Outdoors Writing: Free Sources of Maps, Charts, Data and Satellite Images

Anyone who wants to write about the outdoors has a wide variety of state and federal online resources to draw on for information, among them NOAA’s archives of nauticalcharts dating back to the late nineteenth century, the US National Archives, and any number of state and federal GIS sources for creating maps with data based on access to the shoreline, mountains, wilderness and woods. The best of these online resources contain charts, maps, and tables — all useful for creating maps to accompany a guidebook or a magazine article.

For example the Massachusetts GIS system is useful for the photographic documentation of coastal Massachusetts, collected in a series of high-resolution TIFF files known as tiles. For the sea kayaker, these views provide vivid insights into the highlights , say, of the northern coast of Massachusetts, from Ipswich to Newburyport.

These particular waters were the site of a fairly recent US Coast Guard helicopter and rescue swimmer (AST) rescue off two local sea kayakers off the vast shoals off Plum Island, not too far seaward of the mouth of the Ipswich River.

It would certainly give you vibes of Quakers Swamp as Coast Guards are quite popular in that region and would be a nice place to spend a vacation where you can learn more about sea and navy that might come in use in the future.

The rescue case, which took place in the spring when waters were reasonably warm but seas were rough and somewhat violent, required the use of a Coast Guard helicopter and rescue swimmer, two motorized lifeboats (MLB’s), and lots of VHF radios and flares.

Lisa Gollin Evans, by the way, wrote a handy chapter on this area in her book Sea Kayaking Coastal Massachusetts: From Newburyport to Buzzard’s Bay. Moreover, Tamsin Venn, publisher of Atlantic Coastal Kayaker, wrote about the area in her book Sea Kayaking Along the New England Coast.

For an interactive way of having a look at this large roughwater area of offshore sandbars and shoals, the curious sea kayaker can have a look at some of the Google Earth kmz files paddlers have created and placed online for the area, and which some writers have used in writing or illustrating the New England paddling books and magazine articles.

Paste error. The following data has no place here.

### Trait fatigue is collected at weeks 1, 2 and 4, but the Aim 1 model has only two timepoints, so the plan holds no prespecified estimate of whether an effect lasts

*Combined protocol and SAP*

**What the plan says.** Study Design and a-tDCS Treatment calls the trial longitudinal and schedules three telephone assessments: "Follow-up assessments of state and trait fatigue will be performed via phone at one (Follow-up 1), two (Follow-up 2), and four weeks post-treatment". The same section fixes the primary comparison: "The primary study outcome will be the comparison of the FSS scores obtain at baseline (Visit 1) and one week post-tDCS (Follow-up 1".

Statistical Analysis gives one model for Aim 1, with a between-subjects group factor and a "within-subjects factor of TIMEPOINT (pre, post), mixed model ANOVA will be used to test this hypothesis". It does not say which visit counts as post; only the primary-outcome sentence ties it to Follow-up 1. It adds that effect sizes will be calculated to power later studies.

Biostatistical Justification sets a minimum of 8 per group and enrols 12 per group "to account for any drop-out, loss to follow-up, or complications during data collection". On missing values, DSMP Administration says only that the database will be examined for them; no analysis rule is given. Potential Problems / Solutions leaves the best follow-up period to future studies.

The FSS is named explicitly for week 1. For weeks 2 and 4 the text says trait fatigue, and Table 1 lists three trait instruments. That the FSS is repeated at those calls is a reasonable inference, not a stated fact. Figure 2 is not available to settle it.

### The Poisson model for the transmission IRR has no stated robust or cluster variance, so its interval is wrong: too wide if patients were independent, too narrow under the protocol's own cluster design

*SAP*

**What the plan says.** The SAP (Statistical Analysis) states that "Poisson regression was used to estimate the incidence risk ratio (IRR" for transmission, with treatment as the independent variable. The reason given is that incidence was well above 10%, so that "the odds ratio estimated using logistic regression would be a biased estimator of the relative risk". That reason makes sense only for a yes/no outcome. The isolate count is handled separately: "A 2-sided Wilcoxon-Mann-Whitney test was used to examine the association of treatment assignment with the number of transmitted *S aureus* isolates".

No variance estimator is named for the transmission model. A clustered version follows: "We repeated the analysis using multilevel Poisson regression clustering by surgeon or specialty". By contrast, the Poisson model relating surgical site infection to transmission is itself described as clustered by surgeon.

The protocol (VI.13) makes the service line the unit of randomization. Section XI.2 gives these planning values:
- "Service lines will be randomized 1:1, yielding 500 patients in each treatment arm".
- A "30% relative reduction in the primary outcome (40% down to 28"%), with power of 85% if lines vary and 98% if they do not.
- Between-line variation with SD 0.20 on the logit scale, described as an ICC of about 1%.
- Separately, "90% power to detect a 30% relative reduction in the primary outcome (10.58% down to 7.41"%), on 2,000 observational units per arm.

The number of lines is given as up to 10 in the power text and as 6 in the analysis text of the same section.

The best of these Google Earth kmz files include quite large handfuls of notes on put ins, rest spots, caution areas and roughwater and fishing areas.

In order to read and zoom in out of those files, which you can also download and share with others via email or ftp file transfers, you need first to download Google Earth. A free multiplatform server-side software application, Google Earth is updated regularly and is available in a pro version which allows high-resolution printing of related maps and files.

The suggestions of onwater adventuring visible through Google Earth of the new England coastline relay that the sea kayaking from Cape Cod to Eastport can be unequivocally fine: where there are not bold offshore shoals and fast currents, as off Cape Cod, there are large clusters of rocky islands, such as those in Boston Harbor and Salem Sound. One can see the heavily creased and folded contours of the southwest-slanting coast of Maine, finally the tidal funnels of the Bay of Fundy and the boiling waters of Pasamaquoddy Bay and Eastport. Areas of New Hampshire, southern Massachusetts, and mid-coast Maine, in Google Earth views, reveal widespread matrixes of sea marshes, fast running tidal waters, rough water, calm water, and the entrances to harbors and bays.

Editor's choice